Of course I recognize that there is some dispute whether the “plain view” section (II-C) of the Coolidge opinion is binding upon us, because it reflects the consensus of only a plurality of the Supreme Court. However, Mr. Justice Harlan, whose concurrence produced the fifth vote for the majority decision, specifically concurred with section II-D of Justice Stewart’s opinion. That section is addressed primarily to Mr. Justice White’s dissenting opinion, which “marshals the arguments that can be made against our interpretation of the ‘automobile’ and ‘plain view’ exceptions to the warrant requirement.” (Coolidge v. New Hampshire, supra, 403 U.S. 443, 473 [29 L.Ed.2d 564, 587].) Such reference and several others to part II-C (id. at p. 482 [29 L.Ed.2d at p. 592]) of the plurality opinion [8 Cal.3d 317] suggest that Justice Harlan’s limited concurrence sweeps more broadly than the majority would allow.
But apart from these considerations, the ineluctable fact remains that seizure of evidence of the crime on the mere basis that it is in plain view has no support in our decisional law. Justice Stewart has made this clear, and the majority have not directed our attention to any precedent to the contrary. People v. Sirhan (1972) 7 Cal.3d 710, 739 [102 Cal.Rptr. 385, 497 P.2d 1121], cited by the majority, does not rest upon such a ground, but upon exigent circumstances; People v. Block (1971) 6 Cal.3d 239, 243 [103 Cal.Rptr. 281, 499 P.2d 961], is actually in accord with Justice Stewart’s explanation.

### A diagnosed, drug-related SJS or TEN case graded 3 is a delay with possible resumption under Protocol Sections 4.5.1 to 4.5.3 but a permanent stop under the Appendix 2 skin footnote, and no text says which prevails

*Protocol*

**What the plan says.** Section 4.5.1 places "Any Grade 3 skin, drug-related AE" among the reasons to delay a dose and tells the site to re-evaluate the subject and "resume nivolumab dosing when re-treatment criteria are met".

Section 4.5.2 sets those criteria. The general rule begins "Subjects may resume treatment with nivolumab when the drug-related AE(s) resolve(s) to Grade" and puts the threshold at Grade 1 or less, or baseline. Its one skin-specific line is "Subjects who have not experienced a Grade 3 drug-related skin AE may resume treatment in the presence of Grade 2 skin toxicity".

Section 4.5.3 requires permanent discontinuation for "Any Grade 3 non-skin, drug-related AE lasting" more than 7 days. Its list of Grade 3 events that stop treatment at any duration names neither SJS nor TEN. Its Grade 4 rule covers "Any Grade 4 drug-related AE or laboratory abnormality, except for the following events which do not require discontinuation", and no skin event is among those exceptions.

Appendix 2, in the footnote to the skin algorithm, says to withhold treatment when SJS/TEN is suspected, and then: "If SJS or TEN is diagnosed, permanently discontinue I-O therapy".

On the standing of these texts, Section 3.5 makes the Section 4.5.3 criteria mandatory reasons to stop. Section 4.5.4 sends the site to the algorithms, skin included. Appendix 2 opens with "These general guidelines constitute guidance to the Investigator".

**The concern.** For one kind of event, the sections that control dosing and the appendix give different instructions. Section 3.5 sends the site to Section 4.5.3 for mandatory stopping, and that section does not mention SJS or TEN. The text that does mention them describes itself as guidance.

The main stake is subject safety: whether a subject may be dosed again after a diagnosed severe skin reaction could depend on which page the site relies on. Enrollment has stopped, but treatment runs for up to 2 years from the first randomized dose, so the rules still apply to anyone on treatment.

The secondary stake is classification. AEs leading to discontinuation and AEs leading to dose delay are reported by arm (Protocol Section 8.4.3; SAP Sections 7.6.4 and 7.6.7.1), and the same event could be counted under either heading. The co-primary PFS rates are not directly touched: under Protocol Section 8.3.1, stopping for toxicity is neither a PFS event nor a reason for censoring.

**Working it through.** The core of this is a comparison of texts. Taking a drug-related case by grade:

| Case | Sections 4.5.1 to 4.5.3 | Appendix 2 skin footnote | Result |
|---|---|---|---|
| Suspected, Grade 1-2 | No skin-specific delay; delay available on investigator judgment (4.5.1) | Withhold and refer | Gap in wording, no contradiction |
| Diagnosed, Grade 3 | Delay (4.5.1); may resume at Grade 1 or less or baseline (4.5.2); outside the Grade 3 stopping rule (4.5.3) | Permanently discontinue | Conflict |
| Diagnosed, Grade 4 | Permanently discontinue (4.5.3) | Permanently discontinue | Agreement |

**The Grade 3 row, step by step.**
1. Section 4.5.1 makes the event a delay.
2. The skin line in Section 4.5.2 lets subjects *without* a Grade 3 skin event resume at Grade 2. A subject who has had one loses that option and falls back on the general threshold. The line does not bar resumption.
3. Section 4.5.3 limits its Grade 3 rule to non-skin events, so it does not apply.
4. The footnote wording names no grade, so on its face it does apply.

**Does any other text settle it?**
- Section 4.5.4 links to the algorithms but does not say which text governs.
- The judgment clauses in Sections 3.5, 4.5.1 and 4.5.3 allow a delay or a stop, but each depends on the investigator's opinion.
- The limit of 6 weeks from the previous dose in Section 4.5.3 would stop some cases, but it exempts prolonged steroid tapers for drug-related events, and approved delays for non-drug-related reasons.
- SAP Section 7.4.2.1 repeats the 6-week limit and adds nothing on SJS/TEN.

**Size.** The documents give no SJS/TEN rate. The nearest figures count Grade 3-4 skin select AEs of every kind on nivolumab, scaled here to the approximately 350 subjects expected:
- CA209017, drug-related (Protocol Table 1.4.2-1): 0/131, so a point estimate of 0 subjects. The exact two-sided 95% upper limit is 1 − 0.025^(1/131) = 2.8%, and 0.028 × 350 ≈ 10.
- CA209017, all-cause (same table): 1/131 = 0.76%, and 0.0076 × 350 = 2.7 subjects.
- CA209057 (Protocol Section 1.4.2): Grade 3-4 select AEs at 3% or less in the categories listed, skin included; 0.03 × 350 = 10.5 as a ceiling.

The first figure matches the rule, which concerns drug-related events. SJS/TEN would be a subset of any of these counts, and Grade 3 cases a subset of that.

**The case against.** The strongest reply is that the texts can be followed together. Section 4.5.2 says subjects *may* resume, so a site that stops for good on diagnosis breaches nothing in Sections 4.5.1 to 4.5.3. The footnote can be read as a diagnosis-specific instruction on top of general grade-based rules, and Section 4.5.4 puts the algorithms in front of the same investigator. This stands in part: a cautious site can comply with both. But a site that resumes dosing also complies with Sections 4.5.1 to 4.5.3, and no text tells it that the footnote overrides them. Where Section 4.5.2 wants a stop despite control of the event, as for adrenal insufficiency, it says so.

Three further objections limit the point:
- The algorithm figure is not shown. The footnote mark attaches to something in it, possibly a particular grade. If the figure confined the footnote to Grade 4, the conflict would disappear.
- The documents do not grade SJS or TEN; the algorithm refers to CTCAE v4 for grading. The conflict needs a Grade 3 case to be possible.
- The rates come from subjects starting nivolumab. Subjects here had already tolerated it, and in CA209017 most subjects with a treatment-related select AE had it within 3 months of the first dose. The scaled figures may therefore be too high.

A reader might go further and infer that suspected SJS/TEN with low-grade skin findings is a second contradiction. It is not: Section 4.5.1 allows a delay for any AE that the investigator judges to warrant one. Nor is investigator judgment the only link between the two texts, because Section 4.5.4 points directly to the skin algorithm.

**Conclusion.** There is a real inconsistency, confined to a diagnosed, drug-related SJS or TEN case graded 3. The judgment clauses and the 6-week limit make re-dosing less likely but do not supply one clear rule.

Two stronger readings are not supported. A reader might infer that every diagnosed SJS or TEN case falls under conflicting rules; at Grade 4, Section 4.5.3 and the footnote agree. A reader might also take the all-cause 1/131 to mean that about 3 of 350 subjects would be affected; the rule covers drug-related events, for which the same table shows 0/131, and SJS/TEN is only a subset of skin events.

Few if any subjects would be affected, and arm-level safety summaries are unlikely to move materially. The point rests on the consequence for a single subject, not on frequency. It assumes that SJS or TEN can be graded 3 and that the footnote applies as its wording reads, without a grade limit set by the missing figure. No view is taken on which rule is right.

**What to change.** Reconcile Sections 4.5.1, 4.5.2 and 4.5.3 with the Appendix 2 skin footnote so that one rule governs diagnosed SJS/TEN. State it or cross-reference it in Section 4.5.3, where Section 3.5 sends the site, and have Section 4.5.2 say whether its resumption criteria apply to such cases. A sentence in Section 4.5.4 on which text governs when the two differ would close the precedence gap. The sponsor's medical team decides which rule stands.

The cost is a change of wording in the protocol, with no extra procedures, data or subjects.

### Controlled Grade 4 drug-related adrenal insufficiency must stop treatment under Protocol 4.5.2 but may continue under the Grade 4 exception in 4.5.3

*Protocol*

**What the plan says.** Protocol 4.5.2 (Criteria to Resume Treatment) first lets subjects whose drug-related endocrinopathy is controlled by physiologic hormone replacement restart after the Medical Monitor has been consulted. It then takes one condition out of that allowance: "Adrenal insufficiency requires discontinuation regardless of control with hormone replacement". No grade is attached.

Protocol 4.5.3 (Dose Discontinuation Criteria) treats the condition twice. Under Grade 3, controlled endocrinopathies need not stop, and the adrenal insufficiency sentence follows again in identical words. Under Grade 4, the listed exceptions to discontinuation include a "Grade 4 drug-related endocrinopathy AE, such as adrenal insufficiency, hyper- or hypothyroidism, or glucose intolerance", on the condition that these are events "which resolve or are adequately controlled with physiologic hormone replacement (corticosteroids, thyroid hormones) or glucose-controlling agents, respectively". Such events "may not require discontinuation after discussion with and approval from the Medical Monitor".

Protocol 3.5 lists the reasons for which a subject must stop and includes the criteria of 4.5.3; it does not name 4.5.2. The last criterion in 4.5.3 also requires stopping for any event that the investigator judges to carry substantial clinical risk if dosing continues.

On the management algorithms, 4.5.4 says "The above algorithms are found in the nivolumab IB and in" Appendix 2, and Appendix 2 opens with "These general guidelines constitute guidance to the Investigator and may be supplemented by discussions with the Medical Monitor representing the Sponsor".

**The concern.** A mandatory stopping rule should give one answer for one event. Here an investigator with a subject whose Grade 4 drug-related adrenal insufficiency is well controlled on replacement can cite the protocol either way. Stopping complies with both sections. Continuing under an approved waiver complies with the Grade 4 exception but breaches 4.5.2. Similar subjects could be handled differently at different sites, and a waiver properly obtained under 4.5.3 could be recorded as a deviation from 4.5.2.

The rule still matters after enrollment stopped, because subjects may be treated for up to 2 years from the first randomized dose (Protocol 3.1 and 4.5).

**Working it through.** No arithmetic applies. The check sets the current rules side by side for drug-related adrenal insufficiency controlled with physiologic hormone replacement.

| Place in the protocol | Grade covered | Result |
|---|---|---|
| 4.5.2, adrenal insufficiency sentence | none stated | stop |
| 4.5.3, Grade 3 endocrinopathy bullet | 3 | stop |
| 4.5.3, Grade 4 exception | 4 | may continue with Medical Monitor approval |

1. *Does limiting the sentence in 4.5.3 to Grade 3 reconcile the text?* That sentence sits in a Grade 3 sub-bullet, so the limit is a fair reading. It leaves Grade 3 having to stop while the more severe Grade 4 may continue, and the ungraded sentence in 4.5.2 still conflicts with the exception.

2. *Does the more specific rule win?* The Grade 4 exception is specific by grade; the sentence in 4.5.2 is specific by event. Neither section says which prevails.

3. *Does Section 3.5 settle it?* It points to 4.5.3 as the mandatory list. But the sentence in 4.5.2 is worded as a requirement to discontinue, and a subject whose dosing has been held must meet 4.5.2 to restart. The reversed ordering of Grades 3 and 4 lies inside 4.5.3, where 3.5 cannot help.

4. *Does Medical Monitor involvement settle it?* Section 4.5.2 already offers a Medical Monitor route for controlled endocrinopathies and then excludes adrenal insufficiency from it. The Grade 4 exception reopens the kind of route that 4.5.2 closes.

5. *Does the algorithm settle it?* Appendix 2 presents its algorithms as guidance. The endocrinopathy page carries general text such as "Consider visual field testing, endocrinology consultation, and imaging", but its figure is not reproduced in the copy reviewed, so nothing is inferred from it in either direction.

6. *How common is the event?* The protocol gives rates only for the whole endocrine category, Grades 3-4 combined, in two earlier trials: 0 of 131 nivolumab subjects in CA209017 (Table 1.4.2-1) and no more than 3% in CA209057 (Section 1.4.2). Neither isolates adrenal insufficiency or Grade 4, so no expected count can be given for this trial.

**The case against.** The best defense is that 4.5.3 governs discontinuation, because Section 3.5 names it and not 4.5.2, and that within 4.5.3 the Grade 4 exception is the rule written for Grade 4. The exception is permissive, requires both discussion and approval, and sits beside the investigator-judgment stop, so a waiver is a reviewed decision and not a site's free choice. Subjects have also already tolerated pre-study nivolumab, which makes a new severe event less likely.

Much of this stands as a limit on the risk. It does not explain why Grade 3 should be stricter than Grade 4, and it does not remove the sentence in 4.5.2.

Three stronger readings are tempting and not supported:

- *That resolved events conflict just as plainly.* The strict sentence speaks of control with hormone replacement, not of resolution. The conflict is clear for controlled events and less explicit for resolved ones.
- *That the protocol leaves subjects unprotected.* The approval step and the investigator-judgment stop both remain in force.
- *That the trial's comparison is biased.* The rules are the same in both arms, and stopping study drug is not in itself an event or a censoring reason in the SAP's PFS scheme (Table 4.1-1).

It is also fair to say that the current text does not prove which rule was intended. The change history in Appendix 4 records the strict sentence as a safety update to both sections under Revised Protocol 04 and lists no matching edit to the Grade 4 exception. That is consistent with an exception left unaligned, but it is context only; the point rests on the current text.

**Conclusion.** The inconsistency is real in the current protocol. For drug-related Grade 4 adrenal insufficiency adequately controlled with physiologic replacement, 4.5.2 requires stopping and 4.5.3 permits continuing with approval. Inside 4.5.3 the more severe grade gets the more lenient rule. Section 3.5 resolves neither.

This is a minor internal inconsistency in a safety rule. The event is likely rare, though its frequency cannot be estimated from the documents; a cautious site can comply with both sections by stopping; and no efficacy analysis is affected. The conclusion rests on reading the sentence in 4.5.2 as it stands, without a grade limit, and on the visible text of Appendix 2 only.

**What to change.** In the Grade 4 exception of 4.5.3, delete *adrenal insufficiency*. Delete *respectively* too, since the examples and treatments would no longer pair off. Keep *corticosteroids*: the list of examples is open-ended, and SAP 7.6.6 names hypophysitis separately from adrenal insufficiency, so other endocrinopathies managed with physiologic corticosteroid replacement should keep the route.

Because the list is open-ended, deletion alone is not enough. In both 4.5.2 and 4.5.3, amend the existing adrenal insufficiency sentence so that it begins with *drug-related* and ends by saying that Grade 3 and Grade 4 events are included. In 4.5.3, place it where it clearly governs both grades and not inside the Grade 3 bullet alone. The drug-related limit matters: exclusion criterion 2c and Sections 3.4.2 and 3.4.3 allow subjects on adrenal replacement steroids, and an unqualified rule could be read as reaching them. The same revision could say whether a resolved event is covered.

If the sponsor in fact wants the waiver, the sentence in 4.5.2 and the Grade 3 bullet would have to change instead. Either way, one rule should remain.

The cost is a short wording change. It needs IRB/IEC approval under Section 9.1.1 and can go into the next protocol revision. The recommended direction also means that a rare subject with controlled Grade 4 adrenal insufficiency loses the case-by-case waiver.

I now turn to the issue of the recorded conversation between defendant and his wife. In concluding that it should have been suppressed, the majority import the law of privilege into the law of search and seizure. They fail to distinguish between the reasonableness of an expectation of privacy in a particular place, here the detective’s office at the Palm Springs jail, and the “expectation” of privilege in marital communications.
I have no quarrel with the majority’s explanation that the test for the admission in evidence of the recording is whether or not the defendant had a reasonable expectation of privacy which was violated by governmental intrusion. (People v. Bradley (1969) 1 Cal.3d 80, 84 [81 Cal.Rptr. 457, 460 P.2d 129]; People v. Edwards (1969) 71 Cal.2d 1096, 1104-1105 [80 Cal.Rptr. 633, 458 P.2d 713]; see Katz v. United States (1967) 389 U.S. 347, 350-352 [19 L.Ed.2d 576, 581-583, 88 S.Ct. 507].) However, I fail to see the logic of their reasoning that, because husbands and wives expect their communications to each other to be protected by a testimonial privilege (Evid. Code, ? 980 et seq.), therefore wherever husbands and wives communicate with each other they must have a reasonable expectation of privacy from third party eavesdroppers. It is the place of the communication, not the relationship of the communicating parties which is relevant to our inquiry.